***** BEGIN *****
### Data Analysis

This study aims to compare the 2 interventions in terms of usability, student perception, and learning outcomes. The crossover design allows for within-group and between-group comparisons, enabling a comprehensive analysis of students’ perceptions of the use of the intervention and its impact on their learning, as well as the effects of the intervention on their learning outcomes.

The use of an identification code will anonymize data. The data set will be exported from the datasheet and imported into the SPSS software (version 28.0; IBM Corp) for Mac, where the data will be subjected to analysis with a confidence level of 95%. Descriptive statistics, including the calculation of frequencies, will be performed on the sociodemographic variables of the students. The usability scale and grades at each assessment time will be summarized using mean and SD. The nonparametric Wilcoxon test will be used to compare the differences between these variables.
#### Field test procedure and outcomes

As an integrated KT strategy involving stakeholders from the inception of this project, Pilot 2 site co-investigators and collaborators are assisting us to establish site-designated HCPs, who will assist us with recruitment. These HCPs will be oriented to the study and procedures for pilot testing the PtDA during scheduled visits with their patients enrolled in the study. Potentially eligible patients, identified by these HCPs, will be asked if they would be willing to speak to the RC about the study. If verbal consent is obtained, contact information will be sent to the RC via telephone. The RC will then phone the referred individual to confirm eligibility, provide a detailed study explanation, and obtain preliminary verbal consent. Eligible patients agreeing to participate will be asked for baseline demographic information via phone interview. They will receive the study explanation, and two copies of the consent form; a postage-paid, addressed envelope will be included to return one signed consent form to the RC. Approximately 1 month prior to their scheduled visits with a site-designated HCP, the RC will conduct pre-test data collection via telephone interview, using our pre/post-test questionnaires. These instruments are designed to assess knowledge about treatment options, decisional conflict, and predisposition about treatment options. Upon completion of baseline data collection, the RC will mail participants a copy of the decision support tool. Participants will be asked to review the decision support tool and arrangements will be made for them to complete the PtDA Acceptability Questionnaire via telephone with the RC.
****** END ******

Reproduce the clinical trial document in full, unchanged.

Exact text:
### Data Analysis

This study aims to compare the 2 interventions in terms of usability, student perception, and learning outcomes. The crossover design allows for within-group and between-group comparisons, enabling a comprehensive analysis of students’ perceptions of the use of the intervention and its impact on their learning, as well as the effects of the intervention on their learning outcomes.

The use of an identification code will anonymize data. The data set will be exported from the datasheet and imported into the SPSS software (version 28.0; IBM Corp) for Mac, where the data will be subjected to analysis with a confidence level of 95%. Descriptive statistics, including the calculation of frequencies, will be performed on the sociodemographic variables of the students. The usability scale and grades at each assessment time will be summarized using mean and SD. The nonparametric Wilcoxon test will be used to compare the differences between these variables.
#### Field test procedure and outcomes

As an integrated KT strategy involving stakeholders from the inception of this project, Pilot 2 site co-investigators and collaborators are assisting us to establish site-designated HCPs, who will assist us with recruitment. These HCPs will be oriented to the study and procedures for pilot testing the PtDA during scheduled visits with their patients enrolled in the study. Potentially eligible patients, identified by these HCPs, will be asked if they would be willing to speak to the RC about the study. If verbal consent is obtained, contact information will be sent to the RC via telephone. The RC will then phone the referred individual to confirm eligibility, provide a detailed study explanation, and obtain preliminary verbal consent. Eligible patients agreeing to participate will be asked for baseline demographic information via phone interview. They will receive the study explanation, and two copies of the consent form; a postage-paid, addressed envelope will be included to return one signed consent form to the RC. Approximately 1 month prior to their scheduled visits with a site-designated HCP, the RC will conduct pre-test data collection via telephone interview, using our pre/post-test questionnaires. These instruments are designed to assess knowledge about treatment options, decisional conflict, and predisposition about treatment options. Upon completion of baseline data collection, the RC will mail participants a copy of the decision support tool. Participants will be asked to review the decision support tool and arrangements will be made for them to complete the PtDA Acceptability Questionnaire via telephone with the RC.